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Jason Dzubow on Political Asylum

A Statistical Look at the Arlington Asylum Office

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My intrepid associate, Ruth Dickey, has been analyzing data from our cases filed at the Arlington Asylum Office during the past few years. She reports her findings here:

In December 2014, USCIS announced that it would address the asylum backlog in a new way: “First in, first out.” Prior to this new policy, the Asylum Offices were trying to complete as many cases as possible within 60 days. Cases that could not be interviewed within 60 days fell into the backlog. Over time, the number of cases entering the backlog grew and grew. Nationally, as of May 2015, over 85,000 applications are stuck in the backlog.


When we learned about the new “first in, first out” policy, we were hopeful that our oldest cases would be interviewed one after another in quick succession. Unfortunately, that didn’t happen—at least not yet (hope springs eternal, even for asylum lawyers). Let’s take a closer look at what is going on at the Arlington Asylum Office, the office where most of our cases are pending.


During 2013 and 2014, we filed 136 cases that are analyzed here (some cases—where the applicant moved to a different jurisdiction, for example—were excluded from the analysis in order not to skew the data). As you can see from the chart below, a large percentage of our cases fell into the backlog during those years, particularly during the second and third quarters of 2013. The low interview numbers in mid-2013 are likely due to the summer “border surge,” when many Central Americans started arriving at our Southern border and requesting asylum. The surge continued into 2014 and continues up until today. Especially in the beginning, USCIS was not prepared for the surge, and so we suspect the low interview numbers during the second and third quarters of 2013 are due to the government’s inability to deal with the sudden increase in applications.




As you can see in the next chart, a higher percentage of our cases were interviewed in 2014 than in 2013, suggesting that the Asylum Office was handling the volume more effectively. Even so, a significant portion of our cases—almost 40%—fell into the backlog in 2014. Given that the government has already interviewed the majority of cases from the fourth quarter of 2013 and from 2014, we are hopeful that once the Asylum Office reaches those cases, it will move through that portion of the backlog more quickly (the Arlington Asylum Office is currently interviewing cases filed in August 2013—about half way through the third quarter).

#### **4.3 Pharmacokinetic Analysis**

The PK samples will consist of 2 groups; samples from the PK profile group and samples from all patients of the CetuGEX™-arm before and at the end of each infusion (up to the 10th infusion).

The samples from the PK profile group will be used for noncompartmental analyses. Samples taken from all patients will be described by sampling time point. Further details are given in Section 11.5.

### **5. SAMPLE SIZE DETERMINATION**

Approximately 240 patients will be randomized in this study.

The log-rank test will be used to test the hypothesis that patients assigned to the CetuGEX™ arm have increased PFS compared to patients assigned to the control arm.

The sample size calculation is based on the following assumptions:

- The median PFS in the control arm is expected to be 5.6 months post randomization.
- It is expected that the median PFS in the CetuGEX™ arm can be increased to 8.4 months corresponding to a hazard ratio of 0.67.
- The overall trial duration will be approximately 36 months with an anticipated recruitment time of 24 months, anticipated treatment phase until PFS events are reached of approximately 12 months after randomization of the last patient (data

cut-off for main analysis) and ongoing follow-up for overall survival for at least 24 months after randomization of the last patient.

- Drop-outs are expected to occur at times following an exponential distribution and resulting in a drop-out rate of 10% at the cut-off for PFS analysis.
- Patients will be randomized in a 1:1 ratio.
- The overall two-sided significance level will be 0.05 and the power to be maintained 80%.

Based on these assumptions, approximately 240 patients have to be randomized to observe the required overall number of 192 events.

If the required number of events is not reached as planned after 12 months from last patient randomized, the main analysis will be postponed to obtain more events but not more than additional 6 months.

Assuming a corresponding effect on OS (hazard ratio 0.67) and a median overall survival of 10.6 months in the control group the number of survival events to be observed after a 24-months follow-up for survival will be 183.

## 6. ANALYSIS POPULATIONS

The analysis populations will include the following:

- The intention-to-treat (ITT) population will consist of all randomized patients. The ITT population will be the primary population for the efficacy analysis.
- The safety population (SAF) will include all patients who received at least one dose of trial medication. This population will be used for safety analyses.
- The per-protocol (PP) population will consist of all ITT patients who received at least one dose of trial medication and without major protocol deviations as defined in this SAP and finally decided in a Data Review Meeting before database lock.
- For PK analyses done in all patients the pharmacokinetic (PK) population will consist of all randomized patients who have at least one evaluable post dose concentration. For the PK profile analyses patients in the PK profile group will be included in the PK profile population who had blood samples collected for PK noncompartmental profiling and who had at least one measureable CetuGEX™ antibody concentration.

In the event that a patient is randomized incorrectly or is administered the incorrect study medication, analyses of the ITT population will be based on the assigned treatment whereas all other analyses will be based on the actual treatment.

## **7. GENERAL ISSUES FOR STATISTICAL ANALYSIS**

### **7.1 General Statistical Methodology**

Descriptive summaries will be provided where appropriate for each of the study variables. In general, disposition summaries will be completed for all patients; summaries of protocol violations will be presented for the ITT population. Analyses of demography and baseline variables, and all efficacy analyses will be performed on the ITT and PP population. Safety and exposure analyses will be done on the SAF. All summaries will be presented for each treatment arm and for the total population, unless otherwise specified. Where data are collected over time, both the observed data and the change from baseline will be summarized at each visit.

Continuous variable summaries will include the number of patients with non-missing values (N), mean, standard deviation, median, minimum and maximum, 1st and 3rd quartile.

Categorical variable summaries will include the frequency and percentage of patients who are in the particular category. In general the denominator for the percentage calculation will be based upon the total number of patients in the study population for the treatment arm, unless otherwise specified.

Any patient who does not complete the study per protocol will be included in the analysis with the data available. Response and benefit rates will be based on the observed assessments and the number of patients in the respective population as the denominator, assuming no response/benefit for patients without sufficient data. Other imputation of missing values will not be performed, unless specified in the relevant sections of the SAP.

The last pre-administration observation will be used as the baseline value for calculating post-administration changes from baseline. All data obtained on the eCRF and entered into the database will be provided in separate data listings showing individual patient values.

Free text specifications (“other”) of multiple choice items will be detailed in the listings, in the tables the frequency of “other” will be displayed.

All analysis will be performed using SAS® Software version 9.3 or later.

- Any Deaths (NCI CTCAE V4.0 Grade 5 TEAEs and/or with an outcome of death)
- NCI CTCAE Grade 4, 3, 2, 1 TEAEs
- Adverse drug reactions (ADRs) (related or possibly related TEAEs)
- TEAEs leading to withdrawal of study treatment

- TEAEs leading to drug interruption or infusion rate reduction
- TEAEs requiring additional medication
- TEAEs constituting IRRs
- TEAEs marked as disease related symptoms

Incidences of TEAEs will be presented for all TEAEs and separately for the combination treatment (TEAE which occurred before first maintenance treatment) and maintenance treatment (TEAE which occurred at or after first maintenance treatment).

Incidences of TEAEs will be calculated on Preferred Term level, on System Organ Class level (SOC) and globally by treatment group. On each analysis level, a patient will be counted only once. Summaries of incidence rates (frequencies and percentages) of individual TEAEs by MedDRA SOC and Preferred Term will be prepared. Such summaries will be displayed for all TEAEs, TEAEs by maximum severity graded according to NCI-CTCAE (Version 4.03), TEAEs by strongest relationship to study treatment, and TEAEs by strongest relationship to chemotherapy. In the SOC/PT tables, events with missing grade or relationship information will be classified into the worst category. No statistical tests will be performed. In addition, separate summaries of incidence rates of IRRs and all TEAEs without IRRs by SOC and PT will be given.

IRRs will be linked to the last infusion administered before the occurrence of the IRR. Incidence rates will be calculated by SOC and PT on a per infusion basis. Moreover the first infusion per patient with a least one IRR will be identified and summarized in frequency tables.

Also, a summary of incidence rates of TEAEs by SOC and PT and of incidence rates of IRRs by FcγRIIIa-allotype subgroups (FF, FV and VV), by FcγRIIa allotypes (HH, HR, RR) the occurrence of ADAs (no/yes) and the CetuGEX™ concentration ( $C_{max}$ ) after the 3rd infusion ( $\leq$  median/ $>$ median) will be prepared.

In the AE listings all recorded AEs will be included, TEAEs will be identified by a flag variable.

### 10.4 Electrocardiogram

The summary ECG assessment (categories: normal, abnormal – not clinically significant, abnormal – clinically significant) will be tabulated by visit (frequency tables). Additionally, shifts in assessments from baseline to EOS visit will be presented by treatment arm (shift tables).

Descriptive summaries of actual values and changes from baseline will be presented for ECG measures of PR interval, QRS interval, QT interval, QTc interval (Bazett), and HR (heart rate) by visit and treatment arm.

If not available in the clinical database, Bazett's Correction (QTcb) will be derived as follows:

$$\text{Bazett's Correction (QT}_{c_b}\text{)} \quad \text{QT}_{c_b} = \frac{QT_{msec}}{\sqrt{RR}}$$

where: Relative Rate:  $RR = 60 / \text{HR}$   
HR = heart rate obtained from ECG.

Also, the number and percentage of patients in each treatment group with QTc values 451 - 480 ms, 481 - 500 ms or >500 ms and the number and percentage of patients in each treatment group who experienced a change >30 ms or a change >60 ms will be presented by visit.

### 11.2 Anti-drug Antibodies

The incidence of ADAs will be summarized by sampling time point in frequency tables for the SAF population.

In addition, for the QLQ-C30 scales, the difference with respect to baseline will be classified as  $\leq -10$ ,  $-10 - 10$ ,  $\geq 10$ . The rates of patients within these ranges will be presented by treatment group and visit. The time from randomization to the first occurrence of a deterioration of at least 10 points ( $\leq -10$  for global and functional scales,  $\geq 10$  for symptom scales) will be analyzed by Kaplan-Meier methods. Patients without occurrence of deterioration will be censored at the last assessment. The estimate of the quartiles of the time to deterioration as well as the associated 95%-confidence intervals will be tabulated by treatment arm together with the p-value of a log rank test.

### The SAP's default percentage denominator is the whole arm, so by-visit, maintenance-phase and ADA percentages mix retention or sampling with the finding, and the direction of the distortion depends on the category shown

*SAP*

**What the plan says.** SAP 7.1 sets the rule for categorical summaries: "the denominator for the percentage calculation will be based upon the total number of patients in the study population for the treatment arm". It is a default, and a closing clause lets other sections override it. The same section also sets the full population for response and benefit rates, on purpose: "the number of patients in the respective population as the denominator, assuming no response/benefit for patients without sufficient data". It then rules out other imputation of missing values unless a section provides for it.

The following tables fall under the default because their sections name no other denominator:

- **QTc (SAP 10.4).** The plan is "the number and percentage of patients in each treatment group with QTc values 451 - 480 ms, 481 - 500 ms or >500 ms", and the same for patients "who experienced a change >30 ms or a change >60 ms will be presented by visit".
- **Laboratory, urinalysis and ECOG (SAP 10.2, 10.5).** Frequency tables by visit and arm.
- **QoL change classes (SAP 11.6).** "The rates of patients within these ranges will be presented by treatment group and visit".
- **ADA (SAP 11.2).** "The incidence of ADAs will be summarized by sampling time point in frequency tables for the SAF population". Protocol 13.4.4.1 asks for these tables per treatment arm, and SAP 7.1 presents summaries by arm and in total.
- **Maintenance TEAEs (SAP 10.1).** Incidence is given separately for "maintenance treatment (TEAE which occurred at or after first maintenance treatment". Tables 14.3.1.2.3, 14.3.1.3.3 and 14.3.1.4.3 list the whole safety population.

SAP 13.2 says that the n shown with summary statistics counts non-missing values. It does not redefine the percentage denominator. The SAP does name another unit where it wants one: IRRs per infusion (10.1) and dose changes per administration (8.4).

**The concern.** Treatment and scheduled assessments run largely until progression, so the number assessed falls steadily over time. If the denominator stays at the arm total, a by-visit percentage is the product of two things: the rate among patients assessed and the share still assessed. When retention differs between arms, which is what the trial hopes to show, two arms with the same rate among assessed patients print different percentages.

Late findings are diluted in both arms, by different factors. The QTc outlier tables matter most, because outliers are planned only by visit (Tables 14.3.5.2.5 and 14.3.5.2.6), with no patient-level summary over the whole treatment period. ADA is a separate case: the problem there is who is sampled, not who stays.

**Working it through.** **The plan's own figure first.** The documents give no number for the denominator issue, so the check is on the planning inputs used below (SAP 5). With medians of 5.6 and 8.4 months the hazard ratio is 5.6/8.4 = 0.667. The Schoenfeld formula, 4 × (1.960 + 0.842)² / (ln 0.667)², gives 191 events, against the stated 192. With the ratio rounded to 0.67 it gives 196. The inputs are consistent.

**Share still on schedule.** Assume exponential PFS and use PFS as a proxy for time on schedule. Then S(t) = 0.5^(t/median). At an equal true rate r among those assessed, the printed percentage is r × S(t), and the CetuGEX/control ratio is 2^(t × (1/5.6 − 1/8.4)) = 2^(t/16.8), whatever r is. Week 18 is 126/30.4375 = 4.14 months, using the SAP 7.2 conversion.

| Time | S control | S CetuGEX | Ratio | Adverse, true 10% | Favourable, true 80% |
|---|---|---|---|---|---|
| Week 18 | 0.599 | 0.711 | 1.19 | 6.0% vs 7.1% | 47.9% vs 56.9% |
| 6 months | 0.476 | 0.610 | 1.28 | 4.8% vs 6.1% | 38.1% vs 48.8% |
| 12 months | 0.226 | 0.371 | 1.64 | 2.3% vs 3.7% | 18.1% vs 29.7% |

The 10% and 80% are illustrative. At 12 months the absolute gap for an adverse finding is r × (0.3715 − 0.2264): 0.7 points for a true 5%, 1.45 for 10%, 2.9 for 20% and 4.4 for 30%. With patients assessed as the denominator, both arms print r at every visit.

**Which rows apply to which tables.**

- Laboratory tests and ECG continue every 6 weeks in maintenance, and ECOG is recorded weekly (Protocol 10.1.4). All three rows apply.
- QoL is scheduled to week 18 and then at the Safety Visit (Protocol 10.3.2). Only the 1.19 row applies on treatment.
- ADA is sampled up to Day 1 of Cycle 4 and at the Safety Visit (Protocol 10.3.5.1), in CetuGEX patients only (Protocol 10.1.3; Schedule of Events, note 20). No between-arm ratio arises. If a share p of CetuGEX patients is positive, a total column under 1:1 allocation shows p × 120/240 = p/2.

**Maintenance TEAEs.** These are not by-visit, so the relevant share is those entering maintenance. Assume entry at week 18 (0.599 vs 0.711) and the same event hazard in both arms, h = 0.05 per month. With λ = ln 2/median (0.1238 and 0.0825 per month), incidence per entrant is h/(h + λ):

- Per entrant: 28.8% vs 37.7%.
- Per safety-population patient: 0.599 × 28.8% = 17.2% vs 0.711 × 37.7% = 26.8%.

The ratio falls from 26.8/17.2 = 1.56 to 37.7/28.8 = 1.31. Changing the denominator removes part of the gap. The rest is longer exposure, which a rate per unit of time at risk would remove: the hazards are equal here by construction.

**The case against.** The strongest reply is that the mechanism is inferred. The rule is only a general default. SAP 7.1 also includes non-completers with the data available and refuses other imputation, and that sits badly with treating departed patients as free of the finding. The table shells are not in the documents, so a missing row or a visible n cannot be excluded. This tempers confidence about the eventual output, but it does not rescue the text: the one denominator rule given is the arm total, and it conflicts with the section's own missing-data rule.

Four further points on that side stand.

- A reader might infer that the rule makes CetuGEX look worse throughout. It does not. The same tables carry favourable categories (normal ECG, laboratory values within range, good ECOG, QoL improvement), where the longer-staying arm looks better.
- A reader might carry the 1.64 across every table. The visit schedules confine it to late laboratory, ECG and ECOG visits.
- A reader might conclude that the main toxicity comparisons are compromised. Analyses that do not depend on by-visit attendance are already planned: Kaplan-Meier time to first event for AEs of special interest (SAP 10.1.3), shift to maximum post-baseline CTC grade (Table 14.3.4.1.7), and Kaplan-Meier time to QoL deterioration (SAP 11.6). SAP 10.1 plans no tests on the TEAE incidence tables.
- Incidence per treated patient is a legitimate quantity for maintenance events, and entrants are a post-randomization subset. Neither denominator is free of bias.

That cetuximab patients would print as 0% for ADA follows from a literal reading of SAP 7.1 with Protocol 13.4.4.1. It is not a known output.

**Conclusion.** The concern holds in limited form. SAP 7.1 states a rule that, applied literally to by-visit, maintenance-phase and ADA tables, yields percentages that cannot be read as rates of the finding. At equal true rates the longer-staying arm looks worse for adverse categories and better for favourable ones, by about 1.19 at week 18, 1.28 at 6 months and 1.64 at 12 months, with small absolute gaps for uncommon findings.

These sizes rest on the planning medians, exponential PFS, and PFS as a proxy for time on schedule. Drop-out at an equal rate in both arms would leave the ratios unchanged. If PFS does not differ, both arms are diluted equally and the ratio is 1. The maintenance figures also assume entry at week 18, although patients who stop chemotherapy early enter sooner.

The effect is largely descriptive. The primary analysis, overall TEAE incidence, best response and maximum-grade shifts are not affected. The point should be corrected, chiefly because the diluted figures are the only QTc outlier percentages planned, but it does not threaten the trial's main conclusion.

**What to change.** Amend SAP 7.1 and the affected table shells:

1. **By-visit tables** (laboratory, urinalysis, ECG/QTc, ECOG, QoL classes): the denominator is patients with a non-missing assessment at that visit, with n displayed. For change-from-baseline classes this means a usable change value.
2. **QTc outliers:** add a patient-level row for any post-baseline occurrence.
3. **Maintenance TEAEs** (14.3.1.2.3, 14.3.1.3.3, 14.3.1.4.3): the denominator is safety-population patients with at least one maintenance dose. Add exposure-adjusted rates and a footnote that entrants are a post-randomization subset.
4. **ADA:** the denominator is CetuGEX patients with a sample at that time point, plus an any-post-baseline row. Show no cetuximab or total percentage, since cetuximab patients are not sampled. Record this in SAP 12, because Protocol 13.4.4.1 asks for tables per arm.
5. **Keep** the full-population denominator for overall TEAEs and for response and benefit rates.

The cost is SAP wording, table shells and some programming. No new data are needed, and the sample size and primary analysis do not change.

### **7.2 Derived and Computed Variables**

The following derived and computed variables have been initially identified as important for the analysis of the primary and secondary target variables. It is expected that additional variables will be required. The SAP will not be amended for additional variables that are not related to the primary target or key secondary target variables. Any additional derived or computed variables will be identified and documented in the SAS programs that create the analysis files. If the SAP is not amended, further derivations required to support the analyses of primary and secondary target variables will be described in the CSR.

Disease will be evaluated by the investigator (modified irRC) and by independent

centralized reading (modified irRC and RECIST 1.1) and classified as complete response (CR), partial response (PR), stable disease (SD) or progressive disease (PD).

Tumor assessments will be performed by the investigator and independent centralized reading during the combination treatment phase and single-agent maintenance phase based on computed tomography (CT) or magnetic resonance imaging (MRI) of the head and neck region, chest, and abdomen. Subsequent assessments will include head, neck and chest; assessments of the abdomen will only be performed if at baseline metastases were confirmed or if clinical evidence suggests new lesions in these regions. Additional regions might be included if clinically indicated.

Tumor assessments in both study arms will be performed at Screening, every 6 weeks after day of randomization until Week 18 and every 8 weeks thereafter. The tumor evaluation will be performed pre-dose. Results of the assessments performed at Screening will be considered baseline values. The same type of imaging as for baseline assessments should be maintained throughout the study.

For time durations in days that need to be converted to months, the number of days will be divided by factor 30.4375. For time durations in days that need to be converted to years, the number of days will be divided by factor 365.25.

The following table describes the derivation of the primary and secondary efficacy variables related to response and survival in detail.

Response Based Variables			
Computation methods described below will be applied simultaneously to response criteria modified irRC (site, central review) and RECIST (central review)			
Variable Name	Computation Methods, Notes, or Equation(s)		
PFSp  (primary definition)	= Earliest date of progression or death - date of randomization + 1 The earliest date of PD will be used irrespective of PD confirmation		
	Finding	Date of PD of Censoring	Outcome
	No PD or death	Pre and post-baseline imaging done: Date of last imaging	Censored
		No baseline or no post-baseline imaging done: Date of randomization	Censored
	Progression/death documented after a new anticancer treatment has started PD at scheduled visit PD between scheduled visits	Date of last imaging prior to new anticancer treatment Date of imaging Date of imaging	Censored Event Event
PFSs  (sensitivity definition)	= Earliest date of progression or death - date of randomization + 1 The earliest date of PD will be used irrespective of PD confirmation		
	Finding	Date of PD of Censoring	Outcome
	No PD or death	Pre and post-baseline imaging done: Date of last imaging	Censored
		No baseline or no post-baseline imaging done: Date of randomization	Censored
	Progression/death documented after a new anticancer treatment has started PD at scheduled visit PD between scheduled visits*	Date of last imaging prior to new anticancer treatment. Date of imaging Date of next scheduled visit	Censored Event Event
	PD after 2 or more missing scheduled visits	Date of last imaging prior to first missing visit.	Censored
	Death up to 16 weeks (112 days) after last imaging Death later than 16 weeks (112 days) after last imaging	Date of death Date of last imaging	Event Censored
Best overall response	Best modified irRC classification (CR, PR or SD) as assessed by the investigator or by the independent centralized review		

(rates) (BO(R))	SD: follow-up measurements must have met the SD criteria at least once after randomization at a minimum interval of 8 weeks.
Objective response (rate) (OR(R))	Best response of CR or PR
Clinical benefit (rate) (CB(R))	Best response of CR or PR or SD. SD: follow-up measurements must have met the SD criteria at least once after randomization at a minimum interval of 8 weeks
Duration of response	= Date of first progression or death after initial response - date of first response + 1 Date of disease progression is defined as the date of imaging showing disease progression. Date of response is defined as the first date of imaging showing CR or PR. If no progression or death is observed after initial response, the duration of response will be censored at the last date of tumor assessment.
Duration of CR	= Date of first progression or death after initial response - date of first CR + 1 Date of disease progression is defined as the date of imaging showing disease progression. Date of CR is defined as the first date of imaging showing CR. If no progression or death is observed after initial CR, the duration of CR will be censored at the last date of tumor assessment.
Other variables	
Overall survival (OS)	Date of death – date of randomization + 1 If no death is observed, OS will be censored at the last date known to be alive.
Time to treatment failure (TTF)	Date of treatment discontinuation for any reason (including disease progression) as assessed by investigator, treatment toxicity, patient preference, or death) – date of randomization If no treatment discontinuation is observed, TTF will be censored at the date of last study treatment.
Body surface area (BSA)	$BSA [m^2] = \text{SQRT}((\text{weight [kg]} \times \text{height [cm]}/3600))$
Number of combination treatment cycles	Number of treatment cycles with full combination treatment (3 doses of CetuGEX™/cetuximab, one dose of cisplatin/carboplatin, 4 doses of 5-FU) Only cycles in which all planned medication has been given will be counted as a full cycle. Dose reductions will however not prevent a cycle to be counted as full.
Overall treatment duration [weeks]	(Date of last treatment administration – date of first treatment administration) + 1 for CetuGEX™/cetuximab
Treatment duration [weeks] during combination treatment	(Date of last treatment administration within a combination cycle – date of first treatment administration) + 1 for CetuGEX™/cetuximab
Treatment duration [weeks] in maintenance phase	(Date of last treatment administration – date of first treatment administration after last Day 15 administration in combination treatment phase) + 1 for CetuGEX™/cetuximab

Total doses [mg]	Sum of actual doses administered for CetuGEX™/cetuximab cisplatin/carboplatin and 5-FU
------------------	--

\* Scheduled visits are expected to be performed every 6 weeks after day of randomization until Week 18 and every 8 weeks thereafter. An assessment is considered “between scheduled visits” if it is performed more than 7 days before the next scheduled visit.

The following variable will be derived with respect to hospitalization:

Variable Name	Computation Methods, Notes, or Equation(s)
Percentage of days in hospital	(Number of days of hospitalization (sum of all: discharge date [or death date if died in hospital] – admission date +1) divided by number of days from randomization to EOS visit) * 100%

Since the change to the “first in, first out” policy, things have been moving slowly in Arlington. Only 16 of our backlogged cases have been scheduled for interviews during the first six months of 2015. As a point of comparison, during the same period in 2014, we had exactly twice that many—32 cases—interviewed.


For those people in the backlog who have been scheduled for an interview in 2015 (since the implementation of the new policy), how long did they have to wait? From the date the application was received until the date of the interview, the median wait time was 678 days. The following chart shows the wait times (in days - on the vertical axis) for our clients who were interviewed in 2015. You can see that there is some variability in wait times:



The family that had to wait the longest—809 days—had been scheduled for an earlier interview, but was rescheduled because their file was apparently not in the Asylum Office (where it disappeared to, we don’t know). It took an additional four months to retrieve the file and get the interview. Hopefully, we won’t see this problem again. Another of the longer-delayed cases had been scheduled for an earlier interview, but was rescheduled by the Asylum Office without explanation. This happens periodically, and we even saw it on occasion in the good old days, prior to the backlog.


Once people are finally interviewed, how long does it take to get a decision? The Asylum Office generally tries to make decisions in two weeks. Of the 16 cases from 2015, eight have received decisions. Sixteen cases is a very small number, and so we can only draw limited conclusions from this data. However, the oldest case in the group of 16 has been languishing since January. And, unfortunately, this person is not alone. Many others who were interviewed in 2013 and 2014 are still waiting for their decisions.


So that is a look at what we know now. As we continue to analyze the data, we will post what we learn.

Originally posted on the Asylumist: www.Asylumist.com.

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